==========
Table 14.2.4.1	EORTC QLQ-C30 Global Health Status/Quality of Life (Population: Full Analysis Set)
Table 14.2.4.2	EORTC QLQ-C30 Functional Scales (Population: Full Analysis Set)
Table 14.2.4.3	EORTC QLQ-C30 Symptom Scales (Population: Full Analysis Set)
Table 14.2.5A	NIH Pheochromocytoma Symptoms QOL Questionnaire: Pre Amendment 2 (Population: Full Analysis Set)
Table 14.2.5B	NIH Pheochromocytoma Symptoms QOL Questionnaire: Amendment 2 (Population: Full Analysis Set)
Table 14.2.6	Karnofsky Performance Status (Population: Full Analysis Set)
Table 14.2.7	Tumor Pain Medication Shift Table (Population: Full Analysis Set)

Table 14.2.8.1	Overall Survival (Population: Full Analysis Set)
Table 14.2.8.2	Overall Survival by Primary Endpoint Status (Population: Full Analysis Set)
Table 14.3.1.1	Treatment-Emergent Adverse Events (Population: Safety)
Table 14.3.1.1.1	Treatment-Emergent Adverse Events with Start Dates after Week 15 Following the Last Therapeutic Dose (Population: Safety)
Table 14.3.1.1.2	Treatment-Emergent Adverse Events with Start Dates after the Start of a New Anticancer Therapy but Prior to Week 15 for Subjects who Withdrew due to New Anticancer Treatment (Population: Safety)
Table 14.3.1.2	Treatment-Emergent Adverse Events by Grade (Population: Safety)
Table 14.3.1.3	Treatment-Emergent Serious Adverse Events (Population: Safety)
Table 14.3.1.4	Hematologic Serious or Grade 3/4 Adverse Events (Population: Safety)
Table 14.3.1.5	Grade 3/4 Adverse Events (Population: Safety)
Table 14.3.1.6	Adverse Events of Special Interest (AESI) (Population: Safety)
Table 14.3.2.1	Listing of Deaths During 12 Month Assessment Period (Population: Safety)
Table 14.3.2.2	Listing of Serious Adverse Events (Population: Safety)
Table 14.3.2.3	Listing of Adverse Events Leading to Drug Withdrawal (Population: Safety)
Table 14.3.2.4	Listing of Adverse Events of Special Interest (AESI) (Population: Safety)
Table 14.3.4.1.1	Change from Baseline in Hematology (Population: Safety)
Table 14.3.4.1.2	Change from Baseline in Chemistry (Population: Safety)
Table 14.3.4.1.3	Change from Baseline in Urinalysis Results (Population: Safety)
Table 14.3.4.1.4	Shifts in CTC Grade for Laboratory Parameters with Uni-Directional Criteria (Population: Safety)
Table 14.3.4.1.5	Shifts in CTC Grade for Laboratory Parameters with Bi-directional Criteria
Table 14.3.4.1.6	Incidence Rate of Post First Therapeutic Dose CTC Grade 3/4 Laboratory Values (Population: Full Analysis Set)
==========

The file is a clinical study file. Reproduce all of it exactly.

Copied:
Table 14.2.4.1	EORTC QLQ-C30 Global Health Status/Quality of Life (Population: Full Analysis Set)
Table 14.2.4.2	EORTC QLQ-C30 Functional Scales (Population: Full Analysis Set)
Table 14.2.4.3	EORTC QLQ-C30 Symptom Scales (Population: Full Analysis Set)
Table 14.2.5A	NIH Pheochromocytoma Symptoms QOL Questionnaire: Pre Amendment 2 (Population: Full Analysis Set)
Table 14.2.5B	NIH Pheochromocytoma Symptoms QOL Questionnaire: Amendment 2 (Population: Full Analysis Set)
Table 14.2.6	Karnofsky Performance Status (Population: Full Analysis Set)
Table 14.2.7	Tumor Pain Medication Shift Table (Population: Full Analysis Set)

Table 14.2.8.1	Overall Survival (Population: Full Analysis Set)
Table 14.2.8.2	Overall Survival by Primary Endpoint Status (Population: Full Analysis Set)
Table 14.3.1.1	Treatment-Emergent Adverse Events (Population: Safety)
Table 14.3.1.1.1	Treatment-Emergent Adverse Events with Start Dates after Week 15 Following the Last Therapeutic Dose (Population: Safety)
Table 14.3.1.1.2	Treatment-Emergent Adverse Events with Start Dates after the Start of a New Anticancer Therapy but Prior to Week 15 for Subjects who Withdrew due to New Anticancer Treatment (Population: Safety)
Table 14.3.1.2	Treatment-Emergent Adverse Events by Grade (Population: Safety)
Table 14.3.1.3	Treatment-Emergent Serious Adverse Events (Population: Safety)
Table 14.3.1.4	Hematologic Serious or Grade 3/4 Adverse Events (Population: Safety)
Table 14.3.1.5	Grade 3/4 Adverse Events (Population: Safety)
Table 14.3.1.6	Adverse Events of Special Interest (AESI) (Population: Safety)
Table 14.3.2.1	Listing of Deaths During 12 Month Assessment Period (Population: Safety)
Table 14.3.2.2	Listing of Serious Adverse Events (Population: Safety)
Table 14.3.2.3	Listing of Adverse Events Leading to Drug Withdrawal (Population: Safety)
Table 14.3.2.4	Listing of Adverse Events of Special Interest (AESI) (Population: Safety)
Table 14.3.4.1.1	Change from Baseline in Hematology (Population: Safety)
Table 14.3.4.1.2	Change from Baseline in Chemistry (Population: Safety)
Table 14.3.4.1.3	Change from Baseline in Urinalysis Results (Population: Safety)
Table 14.3.4.1.4	Shifts in CTC Grade for Laboratory Parameters with Uni-Directional Criteria (Population: Safety)
Table 14.3.4.1.5	Shifts in CTC Grade for Laboratory Parameters with Bi-directional Criteria
Table 14.3.4.1.6	Incidence Rate of Post First Therapeutic Dose CTC Grade 3/4 Laboratory Values (Population: Full Analysis Set)